There is large interest in the literature on digital books and their effect on children’s reading skills. A recent meta-analysis clarifies the impact of medium (paper vs. screen) on reading comprehension and vocabulary.
To be included in the meta-analysis, studies had to use experimental or quasi-experimental designs; compare reading a narrative in both digital and print formats in school, home, or lab settings; and include students 1-8 years old. Thirty-nine studies were included in the review. In five studies, digital books contained the same content as paper books, while the other studies’ digital books included additional features: Thirteen digital books were supplemented with a dictionary, and eighteen digital books included story-related enhancements, such as digital story-telling.
The results showed a positive impact of digital books compared to paper books on vocabulary (ES = +0.20) but not on story comprehension (ES = -0.07). Characteristics of settings and books were found to be relevant for the effectiveness of digital books or paper books:
- When the studies took place in a school setting, digital books were less effective than paper books on story comprehension measures (ES = -0.28).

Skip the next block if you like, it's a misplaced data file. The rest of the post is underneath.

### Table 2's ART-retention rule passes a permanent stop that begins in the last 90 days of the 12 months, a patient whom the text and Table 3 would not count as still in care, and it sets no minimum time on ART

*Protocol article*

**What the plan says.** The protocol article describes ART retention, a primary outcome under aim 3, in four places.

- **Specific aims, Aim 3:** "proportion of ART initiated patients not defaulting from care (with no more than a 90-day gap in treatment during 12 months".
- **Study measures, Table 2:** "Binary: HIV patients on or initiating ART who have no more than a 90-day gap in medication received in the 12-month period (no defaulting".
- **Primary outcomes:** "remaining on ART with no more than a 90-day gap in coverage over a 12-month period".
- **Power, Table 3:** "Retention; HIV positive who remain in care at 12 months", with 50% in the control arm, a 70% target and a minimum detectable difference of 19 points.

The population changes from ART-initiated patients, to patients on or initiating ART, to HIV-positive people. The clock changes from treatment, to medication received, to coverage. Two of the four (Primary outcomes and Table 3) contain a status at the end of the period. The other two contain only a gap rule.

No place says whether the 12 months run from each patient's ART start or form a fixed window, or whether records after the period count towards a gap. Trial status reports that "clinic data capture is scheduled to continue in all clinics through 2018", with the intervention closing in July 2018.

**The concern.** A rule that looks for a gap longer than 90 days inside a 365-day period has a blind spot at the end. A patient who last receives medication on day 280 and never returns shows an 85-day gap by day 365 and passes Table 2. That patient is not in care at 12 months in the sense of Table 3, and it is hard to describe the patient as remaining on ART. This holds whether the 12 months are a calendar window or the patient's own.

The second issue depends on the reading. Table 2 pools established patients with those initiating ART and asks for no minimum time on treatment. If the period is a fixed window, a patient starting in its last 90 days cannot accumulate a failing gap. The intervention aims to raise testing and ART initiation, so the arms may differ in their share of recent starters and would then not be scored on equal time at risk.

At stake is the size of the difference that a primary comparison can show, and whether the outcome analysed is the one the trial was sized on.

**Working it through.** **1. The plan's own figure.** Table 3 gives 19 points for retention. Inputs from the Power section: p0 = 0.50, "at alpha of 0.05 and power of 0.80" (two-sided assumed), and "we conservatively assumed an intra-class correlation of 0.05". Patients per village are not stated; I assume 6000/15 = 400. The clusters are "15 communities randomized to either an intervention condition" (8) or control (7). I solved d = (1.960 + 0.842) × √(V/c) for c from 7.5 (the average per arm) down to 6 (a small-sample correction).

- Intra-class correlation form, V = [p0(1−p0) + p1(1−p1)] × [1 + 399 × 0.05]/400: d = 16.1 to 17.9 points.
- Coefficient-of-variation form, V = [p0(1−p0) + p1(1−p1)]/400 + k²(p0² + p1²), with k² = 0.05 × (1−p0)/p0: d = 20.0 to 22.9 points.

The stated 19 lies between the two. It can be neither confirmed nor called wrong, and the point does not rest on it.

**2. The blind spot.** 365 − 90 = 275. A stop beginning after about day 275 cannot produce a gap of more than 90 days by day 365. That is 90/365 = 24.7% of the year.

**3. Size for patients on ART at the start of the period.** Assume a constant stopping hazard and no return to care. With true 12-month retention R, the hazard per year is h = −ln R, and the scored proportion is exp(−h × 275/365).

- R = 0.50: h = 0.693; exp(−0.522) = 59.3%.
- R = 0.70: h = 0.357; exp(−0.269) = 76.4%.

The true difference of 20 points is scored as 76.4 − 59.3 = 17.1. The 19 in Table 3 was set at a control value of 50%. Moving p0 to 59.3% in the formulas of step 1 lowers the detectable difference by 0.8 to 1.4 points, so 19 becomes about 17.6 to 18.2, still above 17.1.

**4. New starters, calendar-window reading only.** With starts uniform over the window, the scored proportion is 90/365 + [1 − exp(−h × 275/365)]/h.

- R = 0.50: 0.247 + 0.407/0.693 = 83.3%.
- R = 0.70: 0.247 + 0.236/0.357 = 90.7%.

- Digital books with story-related enhancements (and no dictionary) were more effective than paper books on story comprehension (ES = +0.17). Digital books supplied with a dictionary showed positive impacts on vocabulary measures (ES = +0.49).
- When reading with a paper book was supported by an adult, paper books outperformed digital books in story comprehension (ES = -0.22). However, when both the conditions received adult support and digital books included story-related enhancements, digital books showed positive effects (ES = +0.20).
The authors concluded that digital books outperformed paper books when they included enhancements related to the story. Furthermore, a dictionary in digital books helped children with word acquisition but not in meaning-making. The practical recommendation for parents and teachers is to pay attention to the design of digital books and select the ones with content-related enhancements.
Source (Open Access): Furenes, M. I., Kucirkova, N., & Bus, A. G. (2021). A Comparison of Children’s Reading on Paper Versus Screen: A Meta-Analysis. Review of Educational Research. https://doi.org/10.3102/0034654321998074